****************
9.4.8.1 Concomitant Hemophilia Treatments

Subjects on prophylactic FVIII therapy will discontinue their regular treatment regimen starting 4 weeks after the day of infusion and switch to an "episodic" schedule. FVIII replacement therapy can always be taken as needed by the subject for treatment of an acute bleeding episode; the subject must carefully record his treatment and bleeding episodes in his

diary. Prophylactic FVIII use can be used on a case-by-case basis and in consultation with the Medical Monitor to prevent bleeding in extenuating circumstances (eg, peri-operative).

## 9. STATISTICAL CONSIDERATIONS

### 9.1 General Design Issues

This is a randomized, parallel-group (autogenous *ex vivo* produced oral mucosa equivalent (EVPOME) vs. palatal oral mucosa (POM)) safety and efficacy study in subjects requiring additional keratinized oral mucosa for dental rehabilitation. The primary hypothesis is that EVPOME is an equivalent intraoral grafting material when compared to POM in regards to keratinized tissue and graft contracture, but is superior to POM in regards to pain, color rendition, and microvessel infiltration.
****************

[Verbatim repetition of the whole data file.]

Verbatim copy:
9.4.8.1 Concomitant Hemophilia Treatments

Subjects on prophylactic FVIII therapy will discontinue their regular treatment regimen starting 4 weeks after the day of infusion and switch to an "episodic" schedule. FVIII replacement therapy can always be taken as needed by the subject for treatment of an acute bleeding episode; the subject must carefully record his treatment and bleeding episodes in his

diary. Prophylactic FVIII use can be used on a case-by-case basis and in consultation with the Medical Monitor to prevent bleeding in extenuating circumstances (eg, peri-operative).

## 9. STATISTICAL CONSIDERATIONS

### 9.1 General Design Issues

This is a randomized, parallel-group (autogenous *ex vivo* produced oral mucosa equivalent (EVPOME) vs. palatal oral mucosa (POM)) safety and efficacy study in subjects requiring additional keratinized oral mucosa for dental rehabilitation. The primary hypothesis is that EVPOME is an equivalent intraoral grafting material when compared to POM in regards to keratinized tissue and graft contracture, but is superior to POM in regards to pain, color rendition, and microvessel infiltration.